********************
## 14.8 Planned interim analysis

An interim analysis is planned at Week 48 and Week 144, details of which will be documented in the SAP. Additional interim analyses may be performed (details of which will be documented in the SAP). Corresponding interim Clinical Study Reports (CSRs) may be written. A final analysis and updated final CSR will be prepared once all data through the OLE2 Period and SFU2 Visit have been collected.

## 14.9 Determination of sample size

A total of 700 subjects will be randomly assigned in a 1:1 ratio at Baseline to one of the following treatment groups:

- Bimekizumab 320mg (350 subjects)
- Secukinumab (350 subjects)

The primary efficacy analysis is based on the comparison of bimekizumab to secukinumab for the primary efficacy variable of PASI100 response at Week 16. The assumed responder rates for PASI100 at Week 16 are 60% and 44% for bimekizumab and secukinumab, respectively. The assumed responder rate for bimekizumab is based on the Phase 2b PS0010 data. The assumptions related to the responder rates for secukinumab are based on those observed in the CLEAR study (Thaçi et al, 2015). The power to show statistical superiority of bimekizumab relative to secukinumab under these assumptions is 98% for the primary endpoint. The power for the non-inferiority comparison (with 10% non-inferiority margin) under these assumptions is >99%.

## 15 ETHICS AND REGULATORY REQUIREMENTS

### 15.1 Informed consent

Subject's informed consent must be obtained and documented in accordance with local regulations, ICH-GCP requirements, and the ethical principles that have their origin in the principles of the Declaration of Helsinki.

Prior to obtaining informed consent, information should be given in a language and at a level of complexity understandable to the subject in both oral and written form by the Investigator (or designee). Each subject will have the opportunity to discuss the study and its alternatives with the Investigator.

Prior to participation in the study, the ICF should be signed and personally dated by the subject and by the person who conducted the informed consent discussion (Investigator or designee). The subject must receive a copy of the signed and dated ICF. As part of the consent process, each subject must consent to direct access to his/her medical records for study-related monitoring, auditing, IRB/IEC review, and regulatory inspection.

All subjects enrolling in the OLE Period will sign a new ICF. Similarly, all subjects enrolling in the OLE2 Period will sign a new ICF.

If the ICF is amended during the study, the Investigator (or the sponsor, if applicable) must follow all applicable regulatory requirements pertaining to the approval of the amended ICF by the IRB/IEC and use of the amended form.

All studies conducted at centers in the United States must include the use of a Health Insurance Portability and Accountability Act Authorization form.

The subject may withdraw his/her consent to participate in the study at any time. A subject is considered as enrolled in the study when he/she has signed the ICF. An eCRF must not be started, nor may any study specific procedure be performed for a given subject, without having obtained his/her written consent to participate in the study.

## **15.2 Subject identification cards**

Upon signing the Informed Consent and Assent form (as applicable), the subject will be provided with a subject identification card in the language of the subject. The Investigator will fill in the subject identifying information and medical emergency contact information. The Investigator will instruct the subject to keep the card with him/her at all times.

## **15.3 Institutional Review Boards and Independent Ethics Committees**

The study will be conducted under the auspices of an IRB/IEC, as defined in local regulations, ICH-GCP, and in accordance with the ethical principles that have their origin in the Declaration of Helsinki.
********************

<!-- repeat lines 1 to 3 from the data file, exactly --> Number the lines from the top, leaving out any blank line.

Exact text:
## 14.8 Planned interim analysis

An interim analysis is planned at Week 48 and Week 144, details of which will be documented in the SAP. Additional interim analyses may be performed (details of which will be documented in the SAP). Corresponding interim Clinical Study Reports (CSRs) may be written. A final analysis and updated final CSR will be prepared once all data through the OLE2 Period and SFU2 Visit have been collected.

## 14.9 Determination of sample size